Arquivo para May 17th, 2023

Controversies of spiritual and philosophical asceticism

17 May

To deny asceticism, one resorts to the idea that it would be impregnated with “Christian exegesis”, however, the literature itself shows that this is a contradiction, since both idealist philosophy tries to remake a vision of what is spiritual in the “Phenomenology of the Spirit” and also more modernly Foucault ( ) will say that the Greeks in the Hellenistic and Roman times would be far from understanding the term we call ascesis. “Our notion of asceticism is, in fact, more or less modeled and impregnated by the Christian conception”. (FOUCAULT, 2004, p.399).

In Michel Inwood’s Hegelian dictionary, we find the concept of Spirit (geist): “Geist includes the most intellectual aspects of the psyche, from intuition to thought and will, but excluding and contrasting with the soul, feeling, etc.”, however Spirit in Hegelian usage has a meaning that is both similar and different from that used in everyday life (in the sense of the soul) and in philosophy, since there is also a “Trinitarian” meaning there.

As in all idealist philosophy, Hegel is a post-Kantian it is good to say, there is a search for overcoming the subject and object duality, for Hegel it is found in the Absolute Spirit, said in such a way as to propitiate an encounter between the subject and the object, forming an identity that takes place within the mutual relationship between subjectivity and objectivity.

While in Kant transcendence is what makes the Subject go to the object, in Hegel it is the Absolute that marks a meeting between the subject and the object, forming an identity that takes place within the mutual relationship between subjectivity and objectivity, but in both there is no Being in transcendence.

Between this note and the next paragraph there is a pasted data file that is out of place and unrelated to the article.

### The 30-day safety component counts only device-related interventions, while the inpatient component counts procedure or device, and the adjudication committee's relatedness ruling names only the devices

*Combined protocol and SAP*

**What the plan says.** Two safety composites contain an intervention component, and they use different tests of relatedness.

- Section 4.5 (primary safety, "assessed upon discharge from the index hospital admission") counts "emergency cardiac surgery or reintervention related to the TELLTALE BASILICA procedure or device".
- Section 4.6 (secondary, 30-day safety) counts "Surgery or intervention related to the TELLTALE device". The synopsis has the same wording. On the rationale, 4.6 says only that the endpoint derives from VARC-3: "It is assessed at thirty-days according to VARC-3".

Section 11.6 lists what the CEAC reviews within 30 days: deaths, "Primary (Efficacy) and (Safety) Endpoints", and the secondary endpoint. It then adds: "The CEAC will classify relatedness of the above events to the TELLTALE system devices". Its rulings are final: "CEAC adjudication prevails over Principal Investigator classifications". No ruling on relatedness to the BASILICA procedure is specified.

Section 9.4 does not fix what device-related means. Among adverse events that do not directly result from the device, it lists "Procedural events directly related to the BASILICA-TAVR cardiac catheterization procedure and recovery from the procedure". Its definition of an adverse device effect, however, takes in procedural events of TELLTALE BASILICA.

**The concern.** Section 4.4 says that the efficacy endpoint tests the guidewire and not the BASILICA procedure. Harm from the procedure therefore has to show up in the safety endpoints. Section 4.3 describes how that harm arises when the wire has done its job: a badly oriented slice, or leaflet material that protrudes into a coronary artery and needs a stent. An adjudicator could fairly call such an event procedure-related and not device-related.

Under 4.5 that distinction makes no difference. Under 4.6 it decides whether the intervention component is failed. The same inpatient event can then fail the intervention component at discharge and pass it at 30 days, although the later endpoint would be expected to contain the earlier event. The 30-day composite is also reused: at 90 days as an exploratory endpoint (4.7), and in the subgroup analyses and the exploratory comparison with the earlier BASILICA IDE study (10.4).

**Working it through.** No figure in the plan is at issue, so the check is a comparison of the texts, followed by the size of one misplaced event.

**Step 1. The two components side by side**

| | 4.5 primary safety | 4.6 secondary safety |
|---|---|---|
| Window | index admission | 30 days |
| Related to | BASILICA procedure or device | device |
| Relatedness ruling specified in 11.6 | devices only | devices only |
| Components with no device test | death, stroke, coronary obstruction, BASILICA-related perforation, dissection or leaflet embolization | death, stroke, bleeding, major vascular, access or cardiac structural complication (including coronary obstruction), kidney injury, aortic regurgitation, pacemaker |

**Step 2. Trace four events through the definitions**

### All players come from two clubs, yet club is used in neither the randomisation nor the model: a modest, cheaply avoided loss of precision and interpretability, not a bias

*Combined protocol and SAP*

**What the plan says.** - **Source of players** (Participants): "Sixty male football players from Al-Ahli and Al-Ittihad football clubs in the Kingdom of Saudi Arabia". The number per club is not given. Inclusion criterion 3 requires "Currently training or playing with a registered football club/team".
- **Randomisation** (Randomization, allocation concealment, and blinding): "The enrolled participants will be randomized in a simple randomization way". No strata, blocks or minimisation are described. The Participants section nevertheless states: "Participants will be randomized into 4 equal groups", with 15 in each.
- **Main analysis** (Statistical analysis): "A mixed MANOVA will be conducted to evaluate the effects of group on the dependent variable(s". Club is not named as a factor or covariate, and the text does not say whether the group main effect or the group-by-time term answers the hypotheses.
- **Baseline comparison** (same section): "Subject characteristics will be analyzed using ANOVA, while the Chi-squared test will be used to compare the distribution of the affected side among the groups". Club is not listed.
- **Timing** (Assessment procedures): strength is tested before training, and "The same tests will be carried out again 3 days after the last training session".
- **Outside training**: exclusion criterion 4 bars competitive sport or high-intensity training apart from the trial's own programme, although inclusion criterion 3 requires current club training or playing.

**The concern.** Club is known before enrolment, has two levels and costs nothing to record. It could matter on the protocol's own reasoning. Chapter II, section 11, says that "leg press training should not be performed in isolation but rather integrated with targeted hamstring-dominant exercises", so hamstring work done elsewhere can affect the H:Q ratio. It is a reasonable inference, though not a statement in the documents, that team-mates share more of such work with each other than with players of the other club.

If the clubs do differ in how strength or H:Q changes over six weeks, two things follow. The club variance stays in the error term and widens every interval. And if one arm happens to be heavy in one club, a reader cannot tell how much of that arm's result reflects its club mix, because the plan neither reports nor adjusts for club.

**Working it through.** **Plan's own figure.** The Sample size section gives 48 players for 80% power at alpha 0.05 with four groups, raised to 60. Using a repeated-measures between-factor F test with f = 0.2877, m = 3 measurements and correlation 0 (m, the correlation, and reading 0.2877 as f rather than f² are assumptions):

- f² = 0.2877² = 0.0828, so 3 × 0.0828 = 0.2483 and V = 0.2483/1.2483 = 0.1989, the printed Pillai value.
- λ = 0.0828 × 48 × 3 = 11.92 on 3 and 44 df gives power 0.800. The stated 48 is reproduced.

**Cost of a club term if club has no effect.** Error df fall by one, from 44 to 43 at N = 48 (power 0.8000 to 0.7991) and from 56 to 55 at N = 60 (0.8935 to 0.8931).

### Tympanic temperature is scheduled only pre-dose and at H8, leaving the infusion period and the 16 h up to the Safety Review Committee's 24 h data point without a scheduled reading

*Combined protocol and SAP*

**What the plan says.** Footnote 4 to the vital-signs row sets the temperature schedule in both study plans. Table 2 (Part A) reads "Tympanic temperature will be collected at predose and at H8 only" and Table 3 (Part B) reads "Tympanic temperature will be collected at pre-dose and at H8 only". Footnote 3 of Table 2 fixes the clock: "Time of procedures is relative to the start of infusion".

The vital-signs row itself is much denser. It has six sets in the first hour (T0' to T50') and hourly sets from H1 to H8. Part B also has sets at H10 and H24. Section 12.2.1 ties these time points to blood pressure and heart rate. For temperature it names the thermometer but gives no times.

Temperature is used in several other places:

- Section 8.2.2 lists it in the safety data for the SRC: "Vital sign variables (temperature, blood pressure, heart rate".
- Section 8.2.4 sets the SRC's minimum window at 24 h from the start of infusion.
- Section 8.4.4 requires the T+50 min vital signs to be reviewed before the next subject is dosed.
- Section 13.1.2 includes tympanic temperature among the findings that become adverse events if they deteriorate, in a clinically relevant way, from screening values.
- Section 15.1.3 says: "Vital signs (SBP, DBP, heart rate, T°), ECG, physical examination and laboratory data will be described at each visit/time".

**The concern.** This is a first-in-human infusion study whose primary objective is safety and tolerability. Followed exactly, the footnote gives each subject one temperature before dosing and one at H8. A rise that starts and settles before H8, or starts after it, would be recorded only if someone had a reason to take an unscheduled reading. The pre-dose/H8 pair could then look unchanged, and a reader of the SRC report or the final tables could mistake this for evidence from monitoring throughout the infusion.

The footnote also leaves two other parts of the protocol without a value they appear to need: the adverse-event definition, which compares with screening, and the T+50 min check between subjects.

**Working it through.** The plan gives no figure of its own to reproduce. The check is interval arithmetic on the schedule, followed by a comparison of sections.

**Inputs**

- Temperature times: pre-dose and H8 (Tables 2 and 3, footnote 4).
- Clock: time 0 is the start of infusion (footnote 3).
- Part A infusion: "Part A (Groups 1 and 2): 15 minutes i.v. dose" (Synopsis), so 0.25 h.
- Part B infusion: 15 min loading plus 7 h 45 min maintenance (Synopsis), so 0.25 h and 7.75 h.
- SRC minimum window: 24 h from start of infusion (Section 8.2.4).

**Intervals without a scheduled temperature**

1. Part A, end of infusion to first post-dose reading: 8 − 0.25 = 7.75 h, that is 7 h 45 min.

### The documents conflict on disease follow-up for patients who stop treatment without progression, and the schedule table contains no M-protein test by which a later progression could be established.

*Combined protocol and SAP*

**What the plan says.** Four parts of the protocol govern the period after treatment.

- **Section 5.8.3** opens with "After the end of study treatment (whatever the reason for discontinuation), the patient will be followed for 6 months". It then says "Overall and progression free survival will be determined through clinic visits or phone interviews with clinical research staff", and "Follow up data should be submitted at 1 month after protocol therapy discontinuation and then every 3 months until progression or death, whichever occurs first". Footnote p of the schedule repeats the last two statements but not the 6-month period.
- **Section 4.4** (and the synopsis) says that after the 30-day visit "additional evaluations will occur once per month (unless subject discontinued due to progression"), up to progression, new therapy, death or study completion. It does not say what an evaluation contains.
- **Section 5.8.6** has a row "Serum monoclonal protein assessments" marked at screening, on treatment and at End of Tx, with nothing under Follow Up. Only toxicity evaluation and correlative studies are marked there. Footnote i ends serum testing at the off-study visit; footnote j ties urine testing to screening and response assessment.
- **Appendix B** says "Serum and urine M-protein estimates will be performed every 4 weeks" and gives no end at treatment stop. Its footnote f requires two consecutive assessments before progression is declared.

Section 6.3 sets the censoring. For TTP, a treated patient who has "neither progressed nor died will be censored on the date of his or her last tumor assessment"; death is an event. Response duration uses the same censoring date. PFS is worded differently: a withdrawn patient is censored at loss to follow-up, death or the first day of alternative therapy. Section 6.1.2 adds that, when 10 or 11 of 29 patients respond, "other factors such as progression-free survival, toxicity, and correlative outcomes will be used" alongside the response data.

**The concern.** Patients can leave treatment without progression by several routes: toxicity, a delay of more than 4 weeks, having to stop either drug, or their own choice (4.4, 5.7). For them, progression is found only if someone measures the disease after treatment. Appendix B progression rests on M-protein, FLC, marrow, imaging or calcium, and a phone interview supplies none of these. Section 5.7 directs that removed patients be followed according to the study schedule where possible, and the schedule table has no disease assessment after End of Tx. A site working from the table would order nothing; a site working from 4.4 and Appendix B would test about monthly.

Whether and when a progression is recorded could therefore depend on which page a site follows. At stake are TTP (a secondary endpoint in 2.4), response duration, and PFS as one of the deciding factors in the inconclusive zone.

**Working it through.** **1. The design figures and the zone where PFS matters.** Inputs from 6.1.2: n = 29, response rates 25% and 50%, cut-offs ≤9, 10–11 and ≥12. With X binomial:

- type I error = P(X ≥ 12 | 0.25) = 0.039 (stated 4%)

It is important to understand this relationship because in it what Hegel treats as an essential intellectual activity takes place, for the intellective apprehension both about the object (which is precisely the moment of alienation as a “going out of the Self”) and about the subject itself (the return to subjectivity after the experience with the object, that is, the Other as he sees it), thus different from the ontology of Husserl, Heidegger and others, who see in this an ontological relationship with Being.

For this, one must penetrate the Hegelian categories: in-itself, of-itself and for-itself, said in the Philosophy of Right as: “In effect, the in-itself is consciousness, but it is also that for which it is a Other (the in-itself): it is for consciousness that the object’s in-itself and its being-for-an-other are the same. The I is the content of the relationship and the relationship itself; it confronts an Other and at the same time surpasses it; and this Other, for him, is only himself” (HEGEL, 2003);

Many contemporary philosophers will see the Other, as something beyond the Self, and a for-itself something beyond the Self and the Other, a “for” beyond.

Although there are controversies both in Hegelian idealism and in his “Trinitarian” dialectical conception, it is important to note that for him the members of a community should always have among the principles the one that “has objectivity, truth and morality” (HEGEL, 2003, §258).


Foucault, Michel. (2004) A hermenêutica do sujeito. Transl. Márcio Alves da Fonseca; Salma Tannus Muchail. Brazil, São Paulo: Martins Fontes.

Hegel, G.W.F. (2003) Princípios da Filosofia do Direito. Transl. Orlando Vitorino. Brazil, São Paulo: Martins Fontes.

Inwood, M. J. (1997) Hegel. Dicionário Hegel. Transl. Álvaro Cabral. Brazil, Rio de Janeiro: Jorge Zahar Editor.